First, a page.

Moreover, they said, one member of the Border Police was “wounded in the head and taken to the hospital with severe abrasions on his face.”
‘As if my eye had left its socket’
Bashar remembers the stun grenades and tear gas fired by the Border Police as he entered the camp. “People began running away, and shop owners closed up,” he told Haddad of B’Tselem.
Then, he said, teens and young men from the camp began confronting the police. They piled up tin and other scrap metal on the road to block access to the camp and threw stones. He didn’t mention any Molotov cocktails in his detailed account to B’Tselem.
He estimated that about 30 members of the Border Police faced off with around 100 Palestinians, most of them between 15 and 17.
Bashar and his brother were caught between two groups of Border Police who had deployed at different locations. The stun grenades, tear gas, sponge-tipped bullets and rubber-coated metal bullets prevented the boys from continuing on their way home.
At around 2:30 P.M., Bashar’s brother ran toward a nearby school, while Bashar hid on the street corner next to the big mosque. Suddenly, he saw some kind of ammunition flying at him. A steel bullet? One tipped with rubber or sponge? Maybe a tear gas canister? He doesn’t know.
All he remembers is that this hard object hit the ground; then he felt something hit his eye and something explode inside it. He believes the shooter was one of the policemen deployed on rooftops at the entrance to the camp.
“I immediately felt as if my eye had left its socket. I put my hand on my wounded eye and felt how the blood was flowing. I began screaming, ‘I’ve been hit, I’ve been hit.’ I wanted to get away, but after walking a few steps, I couldn’t see anymore. I lost my balance and fell down.”
Naturally the Border Police did nothing to help him. After a long delay, caused by the road being blocked because drivers and passengers had fled their cars swathed in clouds of tear gas, fearing they would be hurt by the stun grenades, tear gas or bullets.Israeli soldiers hold their weapons during a Palestinian protest against Jewish settlements, in Kafr Qaddum, the West Bank, November 13, 2020.Credit: Mohamad Torokman/ReutersA man Bashar didn’t know volunteered to take him in his car. Bashar sat beside him, his eye bleeding, trying to mop up the blood with the tissues that were in the car.
“I was confused and frightened,” he told Haddad. “The guy who drove me kept trying to calm me down, telling me, ‘Don’t be afraid, don’t be afraid; we’ll soon be at the hospital.’”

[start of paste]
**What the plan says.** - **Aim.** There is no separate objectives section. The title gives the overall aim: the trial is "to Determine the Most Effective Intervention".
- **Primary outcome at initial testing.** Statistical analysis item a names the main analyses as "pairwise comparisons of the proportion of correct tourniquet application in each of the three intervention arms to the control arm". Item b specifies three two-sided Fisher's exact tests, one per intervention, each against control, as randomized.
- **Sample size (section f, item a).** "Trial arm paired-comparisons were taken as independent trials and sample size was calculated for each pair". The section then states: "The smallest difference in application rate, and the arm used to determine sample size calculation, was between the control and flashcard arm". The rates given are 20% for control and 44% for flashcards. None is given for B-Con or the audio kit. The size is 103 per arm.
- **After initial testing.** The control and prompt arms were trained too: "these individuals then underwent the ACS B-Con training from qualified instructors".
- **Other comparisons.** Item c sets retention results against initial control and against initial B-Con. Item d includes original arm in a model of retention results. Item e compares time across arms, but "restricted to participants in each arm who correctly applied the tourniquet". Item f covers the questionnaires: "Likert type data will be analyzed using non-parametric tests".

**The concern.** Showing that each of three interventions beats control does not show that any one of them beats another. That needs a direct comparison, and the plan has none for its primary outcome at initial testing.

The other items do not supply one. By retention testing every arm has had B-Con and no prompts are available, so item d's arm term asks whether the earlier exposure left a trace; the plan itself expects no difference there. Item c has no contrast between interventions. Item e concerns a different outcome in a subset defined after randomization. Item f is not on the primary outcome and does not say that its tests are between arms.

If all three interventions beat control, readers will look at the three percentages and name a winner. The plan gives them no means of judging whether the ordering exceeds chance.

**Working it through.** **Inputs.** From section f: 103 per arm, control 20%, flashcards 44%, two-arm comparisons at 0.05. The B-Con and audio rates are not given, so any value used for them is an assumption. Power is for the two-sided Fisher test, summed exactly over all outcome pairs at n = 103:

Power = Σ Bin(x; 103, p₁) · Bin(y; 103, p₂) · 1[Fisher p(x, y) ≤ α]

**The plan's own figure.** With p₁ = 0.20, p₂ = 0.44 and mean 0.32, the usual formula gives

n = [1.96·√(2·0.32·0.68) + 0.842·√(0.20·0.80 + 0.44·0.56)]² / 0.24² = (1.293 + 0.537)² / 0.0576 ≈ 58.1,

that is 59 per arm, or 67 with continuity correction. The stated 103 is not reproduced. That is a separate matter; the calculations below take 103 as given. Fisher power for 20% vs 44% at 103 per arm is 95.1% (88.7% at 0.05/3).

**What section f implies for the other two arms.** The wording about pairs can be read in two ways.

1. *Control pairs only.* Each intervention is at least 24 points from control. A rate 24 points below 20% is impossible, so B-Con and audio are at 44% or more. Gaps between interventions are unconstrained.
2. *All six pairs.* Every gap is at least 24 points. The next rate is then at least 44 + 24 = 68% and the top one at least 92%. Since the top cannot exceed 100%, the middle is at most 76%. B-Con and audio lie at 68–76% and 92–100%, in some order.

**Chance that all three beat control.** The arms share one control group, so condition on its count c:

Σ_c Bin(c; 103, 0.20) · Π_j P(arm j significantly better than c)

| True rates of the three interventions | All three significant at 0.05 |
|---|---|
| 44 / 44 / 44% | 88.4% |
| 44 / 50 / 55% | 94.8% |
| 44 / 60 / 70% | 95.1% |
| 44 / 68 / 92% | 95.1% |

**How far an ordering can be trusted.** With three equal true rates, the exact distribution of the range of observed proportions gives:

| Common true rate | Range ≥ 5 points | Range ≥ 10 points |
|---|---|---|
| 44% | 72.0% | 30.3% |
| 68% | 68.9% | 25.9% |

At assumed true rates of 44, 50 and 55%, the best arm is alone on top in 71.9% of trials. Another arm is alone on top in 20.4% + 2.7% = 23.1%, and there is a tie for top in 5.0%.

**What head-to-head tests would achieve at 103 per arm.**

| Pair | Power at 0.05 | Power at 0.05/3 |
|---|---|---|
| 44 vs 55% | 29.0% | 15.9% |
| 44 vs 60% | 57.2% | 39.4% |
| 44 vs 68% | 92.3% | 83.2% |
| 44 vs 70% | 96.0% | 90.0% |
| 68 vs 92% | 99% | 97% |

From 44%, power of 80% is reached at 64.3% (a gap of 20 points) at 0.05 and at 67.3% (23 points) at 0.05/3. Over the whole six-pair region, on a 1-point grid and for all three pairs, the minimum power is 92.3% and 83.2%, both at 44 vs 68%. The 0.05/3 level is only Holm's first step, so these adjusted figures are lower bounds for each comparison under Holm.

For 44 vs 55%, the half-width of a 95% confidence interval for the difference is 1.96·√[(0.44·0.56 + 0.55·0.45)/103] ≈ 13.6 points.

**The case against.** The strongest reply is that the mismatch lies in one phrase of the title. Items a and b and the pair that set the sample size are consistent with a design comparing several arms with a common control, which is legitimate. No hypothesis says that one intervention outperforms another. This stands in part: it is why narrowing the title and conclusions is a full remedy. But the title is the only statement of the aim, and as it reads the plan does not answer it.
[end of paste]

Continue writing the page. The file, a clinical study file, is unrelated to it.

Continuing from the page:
The main hospital in Ramallah didn’t have a unit specializing in eye injuries, so it sent Bashar and his father to an eye clinic in downtown El Bireh nearby which in turn sent him to a private hospital north of Ramallah, which also turned out not to have an ophthalmology ward.
“Only at 10 P.M. did we finally get to a place that could treat him – the hospital at An-Najah University in Nablus. He went into surgery at about 10:30.
Unfortunately the doctors were unable to save Bashar’s eye. His father described him as “one of those quiet children who study,” “He’d play a bit of soccer and then come home. I was released from prison in the mid-’90s, during a kinder time, and I hoped my children would also be able to live in such a time.
“I’ve never seen Saris, but I’m a Sarisian,” he added. “They expelled us from there. Now, in Qalandiyah as well, they don’t let us live in peace, with all their raids.”
‘I still don’t remember’
Yousef Taha of Kafr Qaddum was hit in the back on November 27, apparently by a rubber-coated steel bullet. The force of the impact made him fall on his face. Fractures were later found both around his eye and in the back of his skull.
A neighbor saw him leaving an unfinished building. As Yousef reached the stairwell, the neighbor heard a shot and saw him fall. He looked up the hill and saw seven soldiers around 15 meters from the building.
He ran toward Yousef and called an ambulance. Once Yousef was inside it, he also called the boy’s father, Abd al-Fatah, who rushed to the Rafidia Hospital in Nablus in another car.
The Israel Defense Forces Spokesperson’s Unit said a group of rioters had been burning tires and throwing stones there.